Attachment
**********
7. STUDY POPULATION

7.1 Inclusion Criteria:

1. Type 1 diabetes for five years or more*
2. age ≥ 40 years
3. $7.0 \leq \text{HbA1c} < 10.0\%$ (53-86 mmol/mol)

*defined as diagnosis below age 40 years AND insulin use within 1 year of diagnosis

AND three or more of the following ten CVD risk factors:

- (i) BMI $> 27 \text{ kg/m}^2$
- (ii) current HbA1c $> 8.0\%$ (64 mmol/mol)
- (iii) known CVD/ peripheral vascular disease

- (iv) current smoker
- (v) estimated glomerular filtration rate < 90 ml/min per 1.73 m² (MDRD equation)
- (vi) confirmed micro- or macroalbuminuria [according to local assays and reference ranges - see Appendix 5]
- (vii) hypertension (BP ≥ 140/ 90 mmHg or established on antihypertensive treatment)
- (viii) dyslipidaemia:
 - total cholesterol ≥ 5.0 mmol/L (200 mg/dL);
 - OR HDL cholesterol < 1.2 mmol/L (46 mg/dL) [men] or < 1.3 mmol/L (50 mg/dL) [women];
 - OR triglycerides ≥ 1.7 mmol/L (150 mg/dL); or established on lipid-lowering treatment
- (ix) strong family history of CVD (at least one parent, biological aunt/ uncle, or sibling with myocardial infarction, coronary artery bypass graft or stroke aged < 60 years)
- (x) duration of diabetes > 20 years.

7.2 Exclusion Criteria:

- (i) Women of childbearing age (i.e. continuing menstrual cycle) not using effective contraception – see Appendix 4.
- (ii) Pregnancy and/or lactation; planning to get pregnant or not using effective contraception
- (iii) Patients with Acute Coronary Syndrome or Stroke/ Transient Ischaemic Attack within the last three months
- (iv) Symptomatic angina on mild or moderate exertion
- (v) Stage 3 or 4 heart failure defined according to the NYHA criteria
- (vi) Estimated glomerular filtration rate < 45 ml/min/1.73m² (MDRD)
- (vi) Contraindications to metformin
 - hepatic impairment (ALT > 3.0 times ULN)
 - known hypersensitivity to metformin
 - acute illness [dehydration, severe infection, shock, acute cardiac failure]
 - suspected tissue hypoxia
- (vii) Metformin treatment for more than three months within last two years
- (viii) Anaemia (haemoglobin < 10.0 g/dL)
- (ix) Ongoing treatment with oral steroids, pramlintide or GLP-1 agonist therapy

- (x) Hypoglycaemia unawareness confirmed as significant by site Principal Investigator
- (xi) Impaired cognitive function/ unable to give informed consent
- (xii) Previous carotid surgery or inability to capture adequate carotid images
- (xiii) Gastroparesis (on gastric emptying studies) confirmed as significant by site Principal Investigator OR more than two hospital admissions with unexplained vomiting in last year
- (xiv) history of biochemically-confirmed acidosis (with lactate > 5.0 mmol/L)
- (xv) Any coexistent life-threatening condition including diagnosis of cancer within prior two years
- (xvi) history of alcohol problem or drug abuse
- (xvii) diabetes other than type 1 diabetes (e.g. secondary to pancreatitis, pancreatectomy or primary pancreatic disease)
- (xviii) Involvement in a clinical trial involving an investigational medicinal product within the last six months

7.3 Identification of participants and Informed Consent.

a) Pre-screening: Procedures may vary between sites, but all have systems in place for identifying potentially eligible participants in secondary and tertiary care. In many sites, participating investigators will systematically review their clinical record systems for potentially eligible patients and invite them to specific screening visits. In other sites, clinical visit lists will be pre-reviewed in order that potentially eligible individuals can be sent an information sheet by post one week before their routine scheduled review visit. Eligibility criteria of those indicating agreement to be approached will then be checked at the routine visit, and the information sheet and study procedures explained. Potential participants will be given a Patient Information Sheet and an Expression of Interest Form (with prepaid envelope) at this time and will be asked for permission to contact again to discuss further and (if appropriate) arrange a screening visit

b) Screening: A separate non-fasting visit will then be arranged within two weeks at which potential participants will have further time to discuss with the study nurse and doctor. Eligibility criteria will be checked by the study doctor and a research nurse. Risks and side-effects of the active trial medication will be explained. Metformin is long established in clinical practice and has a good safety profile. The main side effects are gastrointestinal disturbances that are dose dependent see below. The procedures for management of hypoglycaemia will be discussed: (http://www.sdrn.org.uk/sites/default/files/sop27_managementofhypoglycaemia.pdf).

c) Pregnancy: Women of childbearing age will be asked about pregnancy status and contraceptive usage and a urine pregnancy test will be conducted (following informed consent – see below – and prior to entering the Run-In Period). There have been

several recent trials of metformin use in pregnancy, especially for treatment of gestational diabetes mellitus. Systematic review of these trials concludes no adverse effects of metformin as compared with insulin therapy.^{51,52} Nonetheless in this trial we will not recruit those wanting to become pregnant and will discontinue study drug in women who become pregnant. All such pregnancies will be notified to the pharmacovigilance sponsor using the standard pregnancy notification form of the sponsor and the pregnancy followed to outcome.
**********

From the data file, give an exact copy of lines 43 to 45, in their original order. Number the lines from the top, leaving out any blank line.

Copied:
- (xvii) diabetes other than type 1 diabetes (e.g. secondary to pancreatitis, pancreatectomy or primary pancreatic disease)
- (xviii) Involvement in a clinical trial involving an investigational medicinal product within the last six months

7.3 Identification of participants and Informed Consent.